It covers the Medieval period of Jewish history, when Sephardic Jews were expelled from Spain and began laying down roots in places like Turkey, Venice, and North Africa.
From there it will look into the flourishing of Jewish culture in Europe during the Habsburg Empire in the 19th century, to the near annihilation of it— via Nazi ideology— leading up to, and during World War II. The book will also spend considerable time analyzing the establishment of the State of Israel in 1948.
Before we part company we begin discussing the trajectory of Jewish history to its present moment. As a British Jew who now lives in the US, is Schama always completely comfortable with Israel’s domestic and foreign policies?
He makes it clear that he is a committed Zionist, who believes 100 percent in a Jewish state, but not one that excludes Palestinians from having their homeland too. Nor is he keen on any Jewish state that makes Arabs live as refugees in their own country.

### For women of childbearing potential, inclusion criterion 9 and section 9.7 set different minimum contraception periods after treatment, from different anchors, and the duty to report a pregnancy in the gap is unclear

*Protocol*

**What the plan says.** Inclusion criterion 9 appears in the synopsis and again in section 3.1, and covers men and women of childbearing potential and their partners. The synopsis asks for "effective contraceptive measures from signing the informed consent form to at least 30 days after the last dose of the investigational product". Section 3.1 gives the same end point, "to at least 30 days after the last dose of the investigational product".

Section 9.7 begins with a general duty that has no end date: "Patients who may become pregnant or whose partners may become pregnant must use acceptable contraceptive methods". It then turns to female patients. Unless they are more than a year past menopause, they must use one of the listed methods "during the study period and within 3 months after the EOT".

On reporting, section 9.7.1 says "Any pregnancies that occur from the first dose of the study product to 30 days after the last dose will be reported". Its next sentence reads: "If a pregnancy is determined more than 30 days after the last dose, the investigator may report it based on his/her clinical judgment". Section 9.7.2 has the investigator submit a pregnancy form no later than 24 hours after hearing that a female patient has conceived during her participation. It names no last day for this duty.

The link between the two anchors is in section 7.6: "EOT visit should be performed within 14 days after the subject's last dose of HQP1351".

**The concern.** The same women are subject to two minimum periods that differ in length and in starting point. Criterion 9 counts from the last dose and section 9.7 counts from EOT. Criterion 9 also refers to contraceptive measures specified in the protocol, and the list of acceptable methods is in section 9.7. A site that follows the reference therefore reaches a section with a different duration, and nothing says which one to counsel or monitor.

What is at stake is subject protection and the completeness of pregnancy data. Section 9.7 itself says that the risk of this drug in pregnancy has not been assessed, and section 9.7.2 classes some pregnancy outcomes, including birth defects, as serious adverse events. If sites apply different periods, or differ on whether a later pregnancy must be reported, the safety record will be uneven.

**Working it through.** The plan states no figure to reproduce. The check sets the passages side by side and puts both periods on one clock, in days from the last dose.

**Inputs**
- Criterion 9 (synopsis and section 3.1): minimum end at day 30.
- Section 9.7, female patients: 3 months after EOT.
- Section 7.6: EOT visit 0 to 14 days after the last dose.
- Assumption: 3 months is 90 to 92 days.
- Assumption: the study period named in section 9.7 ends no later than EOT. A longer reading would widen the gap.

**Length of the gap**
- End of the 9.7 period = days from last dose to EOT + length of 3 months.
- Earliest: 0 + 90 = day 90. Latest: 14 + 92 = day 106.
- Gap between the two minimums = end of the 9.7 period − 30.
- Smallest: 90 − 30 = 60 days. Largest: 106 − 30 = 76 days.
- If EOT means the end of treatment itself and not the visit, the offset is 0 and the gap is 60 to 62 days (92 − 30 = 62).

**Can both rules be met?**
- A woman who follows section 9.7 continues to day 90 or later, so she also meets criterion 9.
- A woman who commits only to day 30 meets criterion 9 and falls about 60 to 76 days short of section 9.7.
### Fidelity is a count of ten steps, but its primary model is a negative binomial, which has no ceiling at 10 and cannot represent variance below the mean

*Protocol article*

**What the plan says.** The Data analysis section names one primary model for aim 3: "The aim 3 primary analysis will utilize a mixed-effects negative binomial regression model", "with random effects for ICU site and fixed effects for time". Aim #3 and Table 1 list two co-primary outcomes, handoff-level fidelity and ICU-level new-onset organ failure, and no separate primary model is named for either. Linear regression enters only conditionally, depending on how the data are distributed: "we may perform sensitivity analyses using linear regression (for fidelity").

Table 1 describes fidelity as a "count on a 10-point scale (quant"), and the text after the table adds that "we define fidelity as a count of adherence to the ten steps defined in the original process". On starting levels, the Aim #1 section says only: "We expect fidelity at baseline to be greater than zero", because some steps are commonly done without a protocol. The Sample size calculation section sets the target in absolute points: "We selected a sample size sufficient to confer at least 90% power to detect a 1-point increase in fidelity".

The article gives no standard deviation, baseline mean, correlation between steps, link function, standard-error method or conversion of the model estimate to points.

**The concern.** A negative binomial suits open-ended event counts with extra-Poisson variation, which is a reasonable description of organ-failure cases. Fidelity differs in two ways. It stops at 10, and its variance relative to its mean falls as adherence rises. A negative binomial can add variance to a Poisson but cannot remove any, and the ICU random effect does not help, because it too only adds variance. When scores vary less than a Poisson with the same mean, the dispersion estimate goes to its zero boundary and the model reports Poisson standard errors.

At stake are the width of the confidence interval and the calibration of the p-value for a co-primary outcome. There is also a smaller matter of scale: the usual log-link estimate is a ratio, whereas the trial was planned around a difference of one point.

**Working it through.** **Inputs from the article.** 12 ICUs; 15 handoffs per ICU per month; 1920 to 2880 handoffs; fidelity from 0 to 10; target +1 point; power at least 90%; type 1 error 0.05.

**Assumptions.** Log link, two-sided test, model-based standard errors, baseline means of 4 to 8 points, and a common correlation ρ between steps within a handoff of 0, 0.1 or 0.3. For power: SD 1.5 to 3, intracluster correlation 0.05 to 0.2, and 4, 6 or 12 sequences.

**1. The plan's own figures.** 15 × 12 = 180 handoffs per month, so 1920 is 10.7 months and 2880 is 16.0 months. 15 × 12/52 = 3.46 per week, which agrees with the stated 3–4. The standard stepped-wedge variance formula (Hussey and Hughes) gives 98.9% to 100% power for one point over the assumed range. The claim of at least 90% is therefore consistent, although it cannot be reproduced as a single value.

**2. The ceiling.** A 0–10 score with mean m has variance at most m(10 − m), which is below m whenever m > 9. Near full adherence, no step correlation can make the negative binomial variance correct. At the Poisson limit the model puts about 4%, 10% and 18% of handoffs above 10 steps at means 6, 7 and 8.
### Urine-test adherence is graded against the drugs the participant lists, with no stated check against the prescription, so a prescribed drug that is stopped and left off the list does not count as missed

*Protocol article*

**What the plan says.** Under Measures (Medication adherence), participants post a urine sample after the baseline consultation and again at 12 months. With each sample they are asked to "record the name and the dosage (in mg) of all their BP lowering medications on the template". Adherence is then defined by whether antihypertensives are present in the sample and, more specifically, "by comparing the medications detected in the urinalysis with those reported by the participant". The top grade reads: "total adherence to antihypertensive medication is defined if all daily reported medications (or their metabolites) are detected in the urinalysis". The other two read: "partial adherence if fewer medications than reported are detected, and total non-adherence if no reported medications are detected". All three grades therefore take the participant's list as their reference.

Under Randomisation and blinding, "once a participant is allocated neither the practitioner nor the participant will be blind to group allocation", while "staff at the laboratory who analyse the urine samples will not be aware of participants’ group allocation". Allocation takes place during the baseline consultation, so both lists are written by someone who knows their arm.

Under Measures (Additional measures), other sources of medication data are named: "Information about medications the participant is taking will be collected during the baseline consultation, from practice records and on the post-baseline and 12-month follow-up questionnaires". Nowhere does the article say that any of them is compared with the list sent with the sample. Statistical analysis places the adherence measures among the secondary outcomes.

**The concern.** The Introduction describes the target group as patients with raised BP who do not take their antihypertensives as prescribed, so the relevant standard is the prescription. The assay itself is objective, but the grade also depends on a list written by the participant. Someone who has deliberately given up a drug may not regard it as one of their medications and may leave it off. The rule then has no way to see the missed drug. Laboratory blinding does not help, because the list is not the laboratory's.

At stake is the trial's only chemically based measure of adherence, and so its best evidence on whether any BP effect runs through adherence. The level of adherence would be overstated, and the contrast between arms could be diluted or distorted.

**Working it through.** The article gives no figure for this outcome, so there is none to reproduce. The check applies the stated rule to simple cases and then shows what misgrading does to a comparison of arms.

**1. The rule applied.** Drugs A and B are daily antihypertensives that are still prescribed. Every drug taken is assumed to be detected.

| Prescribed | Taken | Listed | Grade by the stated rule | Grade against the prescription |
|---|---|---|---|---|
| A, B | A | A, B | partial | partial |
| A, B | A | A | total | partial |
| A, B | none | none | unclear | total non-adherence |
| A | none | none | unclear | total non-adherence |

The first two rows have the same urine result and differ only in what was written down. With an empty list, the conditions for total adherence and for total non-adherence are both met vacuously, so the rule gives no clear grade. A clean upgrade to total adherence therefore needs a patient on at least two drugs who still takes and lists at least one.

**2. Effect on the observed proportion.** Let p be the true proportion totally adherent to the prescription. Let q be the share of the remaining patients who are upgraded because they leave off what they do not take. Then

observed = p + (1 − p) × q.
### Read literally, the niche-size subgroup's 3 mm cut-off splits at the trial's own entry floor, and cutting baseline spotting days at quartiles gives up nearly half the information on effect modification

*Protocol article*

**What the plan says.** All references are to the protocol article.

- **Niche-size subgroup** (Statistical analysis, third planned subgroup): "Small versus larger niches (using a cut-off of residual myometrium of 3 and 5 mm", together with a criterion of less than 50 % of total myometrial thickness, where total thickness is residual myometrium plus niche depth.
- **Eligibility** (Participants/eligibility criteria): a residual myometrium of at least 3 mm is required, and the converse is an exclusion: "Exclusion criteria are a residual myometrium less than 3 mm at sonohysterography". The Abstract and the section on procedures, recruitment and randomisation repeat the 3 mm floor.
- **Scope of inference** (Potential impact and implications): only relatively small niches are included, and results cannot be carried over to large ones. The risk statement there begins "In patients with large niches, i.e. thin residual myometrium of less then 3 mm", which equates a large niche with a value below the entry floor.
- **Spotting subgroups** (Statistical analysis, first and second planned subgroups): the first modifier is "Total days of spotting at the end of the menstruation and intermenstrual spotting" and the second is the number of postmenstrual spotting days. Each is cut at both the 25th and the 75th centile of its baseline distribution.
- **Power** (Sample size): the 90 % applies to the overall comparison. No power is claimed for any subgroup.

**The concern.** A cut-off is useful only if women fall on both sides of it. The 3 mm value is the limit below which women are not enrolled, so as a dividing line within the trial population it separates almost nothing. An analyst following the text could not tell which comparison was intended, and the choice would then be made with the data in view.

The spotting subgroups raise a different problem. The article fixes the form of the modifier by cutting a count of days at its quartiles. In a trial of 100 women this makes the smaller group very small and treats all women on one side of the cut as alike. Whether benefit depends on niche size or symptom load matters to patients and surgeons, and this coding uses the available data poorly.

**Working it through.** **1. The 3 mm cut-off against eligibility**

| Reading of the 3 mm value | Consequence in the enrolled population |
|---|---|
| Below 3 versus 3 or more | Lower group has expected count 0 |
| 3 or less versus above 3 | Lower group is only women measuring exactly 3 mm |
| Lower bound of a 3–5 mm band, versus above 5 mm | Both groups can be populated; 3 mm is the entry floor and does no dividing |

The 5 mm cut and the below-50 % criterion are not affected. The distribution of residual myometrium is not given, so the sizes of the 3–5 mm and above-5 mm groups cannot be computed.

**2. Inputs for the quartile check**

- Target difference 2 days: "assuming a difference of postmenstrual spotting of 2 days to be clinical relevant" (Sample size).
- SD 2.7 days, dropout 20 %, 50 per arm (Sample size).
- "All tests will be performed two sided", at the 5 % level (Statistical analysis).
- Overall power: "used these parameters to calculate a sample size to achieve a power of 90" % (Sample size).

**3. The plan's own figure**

‘I believe that the occupation must end. And if it doesn’t, it will end Israel’
“I am passionately invested in the survival of Israel and everything Israel represents. But I am extremely critical of much of its policy,” says Schama unapologetically. “I believe that the occupation must end. And if it doesn’t, it will end Israel. I’m not in favor of settlements.
“I’m an old style Zionist. All my life I’ve always believed that a Jewish State and a Palestinian state should exist alongside each other. But that just puts me in common with large numbers of Israelis, who have an equally critical view. I believe in peace for land.
“But if you ask me: is the Iranian threat real? I would say yes. Does Hamas have to acknowledge the State of Israel for there to be peace? Yes it does.”
— JTA contributed to this story